Posts Tagged ‘Philosophy’

The Unforgivable Sin of Philosophy?

unknown-3A standard, albeit potted, way of characterizing the dominant modes of thought for ancient, modern, and postmodern intellectuals is in terms of the relationship between being and knowing. The concept of “being” has to do with metaphysics: what kinds of things exist and how do they relate? The concept of “knowing” has to do with epistemology: what can we know and how can we know it? For the ancient thinker, as the story goes, issues of being were primary and knowing secondary. In the modern era, this relationship was reversed: knowing determines being and not vice-versa. With the so-called postmodern era—an era I think has largely passed—neither being nor knowing are primary: rather our shared use of language determines what we can know, which in turn determines what there is.

Why Theology Needs Philosophy: A Case Study

Unknown-3In his book Divine Sovereignty and Human Responsibility: Biblical Perspectives in Tension, D. A. Carson argues that Scripture unmistakably demonstrates both divine sovereignty and human responsibility.[1] For any theology that is to be faithful to Scripture, divine sovereignty and human responsibility must be upheld. Moreover, it must be upheld without denying other key tenants of biblical orthodoxy such as divine goodness, omnipotence, and omniscience.

Would Jesus cleanse the temple of Philosophy?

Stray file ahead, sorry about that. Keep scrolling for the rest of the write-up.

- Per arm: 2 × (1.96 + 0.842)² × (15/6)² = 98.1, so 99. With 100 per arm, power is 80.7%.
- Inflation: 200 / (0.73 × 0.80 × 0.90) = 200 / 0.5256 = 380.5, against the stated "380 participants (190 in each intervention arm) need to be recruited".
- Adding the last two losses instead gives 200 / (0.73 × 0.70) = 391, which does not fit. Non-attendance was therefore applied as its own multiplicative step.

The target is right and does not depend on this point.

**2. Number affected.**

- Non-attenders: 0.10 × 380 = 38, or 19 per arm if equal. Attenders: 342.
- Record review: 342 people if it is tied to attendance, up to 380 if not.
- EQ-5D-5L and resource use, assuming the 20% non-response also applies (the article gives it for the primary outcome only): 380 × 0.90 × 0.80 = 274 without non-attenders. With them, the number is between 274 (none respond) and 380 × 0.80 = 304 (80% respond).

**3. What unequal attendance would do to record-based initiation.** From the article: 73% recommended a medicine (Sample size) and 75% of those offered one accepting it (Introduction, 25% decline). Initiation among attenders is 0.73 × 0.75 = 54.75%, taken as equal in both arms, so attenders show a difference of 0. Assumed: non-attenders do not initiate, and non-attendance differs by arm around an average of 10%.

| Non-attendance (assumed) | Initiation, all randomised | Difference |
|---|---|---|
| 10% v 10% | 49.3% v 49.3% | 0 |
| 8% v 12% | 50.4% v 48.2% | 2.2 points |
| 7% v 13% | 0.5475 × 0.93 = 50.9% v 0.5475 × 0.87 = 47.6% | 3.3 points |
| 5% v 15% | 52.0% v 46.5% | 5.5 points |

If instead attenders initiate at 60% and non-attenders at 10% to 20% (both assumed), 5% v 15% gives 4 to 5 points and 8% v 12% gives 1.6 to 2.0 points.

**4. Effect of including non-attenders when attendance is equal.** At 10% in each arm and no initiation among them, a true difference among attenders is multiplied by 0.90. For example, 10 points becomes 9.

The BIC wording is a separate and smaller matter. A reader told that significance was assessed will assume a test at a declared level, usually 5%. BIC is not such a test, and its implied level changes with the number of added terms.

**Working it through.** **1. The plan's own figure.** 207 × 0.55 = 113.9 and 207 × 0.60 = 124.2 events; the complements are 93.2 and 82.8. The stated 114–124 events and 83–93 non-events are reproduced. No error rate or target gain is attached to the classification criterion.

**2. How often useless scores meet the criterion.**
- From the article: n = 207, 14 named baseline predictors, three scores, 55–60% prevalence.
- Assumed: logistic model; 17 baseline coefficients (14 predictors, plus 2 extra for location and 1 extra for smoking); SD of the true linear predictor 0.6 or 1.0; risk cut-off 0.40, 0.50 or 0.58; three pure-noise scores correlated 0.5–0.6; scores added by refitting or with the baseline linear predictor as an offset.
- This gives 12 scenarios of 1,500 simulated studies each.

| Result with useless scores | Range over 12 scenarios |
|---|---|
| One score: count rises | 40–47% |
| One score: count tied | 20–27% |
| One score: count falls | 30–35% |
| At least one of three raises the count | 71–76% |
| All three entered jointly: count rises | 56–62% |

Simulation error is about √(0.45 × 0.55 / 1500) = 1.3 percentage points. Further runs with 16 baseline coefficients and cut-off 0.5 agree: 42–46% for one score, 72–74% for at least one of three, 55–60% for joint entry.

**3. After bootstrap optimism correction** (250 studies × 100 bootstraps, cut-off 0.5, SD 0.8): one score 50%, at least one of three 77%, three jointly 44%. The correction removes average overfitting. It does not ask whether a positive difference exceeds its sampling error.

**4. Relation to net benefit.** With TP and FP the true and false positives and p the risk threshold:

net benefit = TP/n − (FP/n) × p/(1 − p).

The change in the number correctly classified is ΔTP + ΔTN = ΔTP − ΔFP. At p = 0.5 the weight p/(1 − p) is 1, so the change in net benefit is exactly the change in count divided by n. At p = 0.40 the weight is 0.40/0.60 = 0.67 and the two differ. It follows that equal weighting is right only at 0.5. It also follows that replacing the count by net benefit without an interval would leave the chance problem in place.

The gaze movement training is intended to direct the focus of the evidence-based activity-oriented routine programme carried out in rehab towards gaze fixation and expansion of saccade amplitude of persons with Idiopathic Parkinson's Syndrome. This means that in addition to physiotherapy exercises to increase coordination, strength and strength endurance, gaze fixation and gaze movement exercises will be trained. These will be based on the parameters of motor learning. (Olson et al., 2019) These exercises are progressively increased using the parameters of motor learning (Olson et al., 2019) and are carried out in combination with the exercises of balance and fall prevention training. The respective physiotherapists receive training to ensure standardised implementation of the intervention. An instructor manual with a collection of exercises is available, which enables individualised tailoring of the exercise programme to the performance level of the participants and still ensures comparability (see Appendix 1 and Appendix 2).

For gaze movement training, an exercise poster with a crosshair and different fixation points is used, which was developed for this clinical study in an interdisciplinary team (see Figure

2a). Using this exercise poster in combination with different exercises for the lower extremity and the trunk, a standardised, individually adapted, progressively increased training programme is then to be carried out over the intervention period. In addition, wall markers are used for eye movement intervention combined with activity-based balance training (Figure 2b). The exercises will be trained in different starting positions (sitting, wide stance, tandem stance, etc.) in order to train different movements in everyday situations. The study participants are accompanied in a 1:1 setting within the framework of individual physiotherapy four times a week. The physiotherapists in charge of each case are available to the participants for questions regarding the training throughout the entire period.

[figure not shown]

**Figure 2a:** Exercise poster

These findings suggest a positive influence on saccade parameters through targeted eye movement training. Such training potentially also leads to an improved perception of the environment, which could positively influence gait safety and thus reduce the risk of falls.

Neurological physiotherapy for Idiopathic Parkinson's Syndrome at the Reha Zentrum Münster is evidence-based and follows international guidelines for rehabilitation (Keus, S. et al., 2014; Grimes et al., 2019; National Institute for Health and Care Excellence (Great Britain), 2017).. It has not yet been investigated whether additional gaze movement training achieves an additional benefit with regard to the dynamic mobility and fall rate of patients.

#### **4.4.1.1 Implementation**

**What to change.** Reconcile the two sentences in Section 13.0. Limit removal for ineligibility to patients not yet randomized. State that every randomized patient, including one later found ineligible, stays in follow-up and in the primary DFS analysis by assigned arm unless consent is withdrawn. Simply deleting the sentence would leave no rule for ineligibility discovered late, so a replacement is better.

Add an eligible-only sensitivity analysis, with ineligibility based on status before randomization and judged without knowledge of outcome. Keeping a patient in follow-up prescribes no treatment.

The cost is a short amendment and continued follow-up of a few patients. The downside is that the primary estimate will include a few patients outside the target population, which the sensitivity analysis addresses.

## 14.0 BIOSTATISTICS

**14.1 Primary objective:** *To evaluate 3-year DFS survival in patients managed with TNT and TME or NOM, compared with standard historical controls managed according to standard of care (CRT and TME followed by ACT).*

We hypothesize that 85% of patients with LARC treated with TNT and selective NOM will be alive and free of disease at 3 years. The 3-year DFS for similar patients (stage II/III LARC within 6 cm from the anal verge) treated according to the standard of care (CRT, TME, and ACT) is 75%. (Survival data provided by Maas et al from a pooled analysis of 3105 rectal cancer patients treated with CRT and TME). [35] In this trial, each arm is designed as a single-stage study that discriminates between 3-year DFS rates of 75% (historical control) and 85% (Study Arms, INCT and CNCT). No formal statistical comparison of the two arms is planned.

Unknown-1In his introduction to Jesus and Philosophy, Paul Moser asks, “How, then, is Jesus relevant to philosophy as a discipline?”[1] This is a great question. Possible answers include “not at all,” “insignificantly” or “significantly” relevant.

Wittgenstein’s Poker and the Purpose of Philosophy

images-1I just finished reading an excellent book, Wittgenstein’s Poker by David Edmonds and John Eidinow. It is a fascinating story about a ten-minute (yes, a ten-minute!!) argument between two of the 20th century’s greatest philosophers: Ludwig Wittengstein and Karl Popper.

Traditional Theology, Apologetics, and the Gospel: Or “Should we be traditional theologians?”

In an interesting article by the philosopher Scott Shalkowski, he asks, “How much stock should we invest in traditional theology?”[1] I think the answer to this question has interesting implications related to apologetics, the gospel, and the nature of theology.

Philosophy and its Contribution to Religion

What is the relationship between philosophy and religion? Does logic stand over and above revelation as its final judge and arbiter? Or is it the other way around—revelation is supreme, and reason serves as a minister?

There cannot be just one true religion, can there?

Earlier, I did a series of post on defeater beliefs to Christianity and I want to add to that series and consider again a common objection to Christianity: “Christianity cannot be the one true religion!” or (as it is commonly suggested), “all religions lead to God.” The suggestion is that no one religion has a monopoly on the truth AND if you say that one (that is, Christianity) does, you are intellectually deficient (at best) and quite possibly morally deficient as well. Let’s consider if this charge can hold up under scrutiny.

The Gadfly and the Unexamined Life

In an earlier post, I claimed that we are all philosophers—there is not choice in the matter—the only choice is whether we are good or bad philosophers. In this post, I want to consider the cost of being good philosophers (that is, lovers of wisdom and passionate, relentless pursuers of the good, the true, and the beautiful) in this broken world. What might that cost be? If Socrates is our guide, it is being misunderstood, unjustly accused, and perhaps (gulp), a bit of hemlock.

We are all philosophers

None of us has a choice in the matter: we are all philosophers. Each of us, whether we admit it or not, have formed beliefs about God, our world, and the self.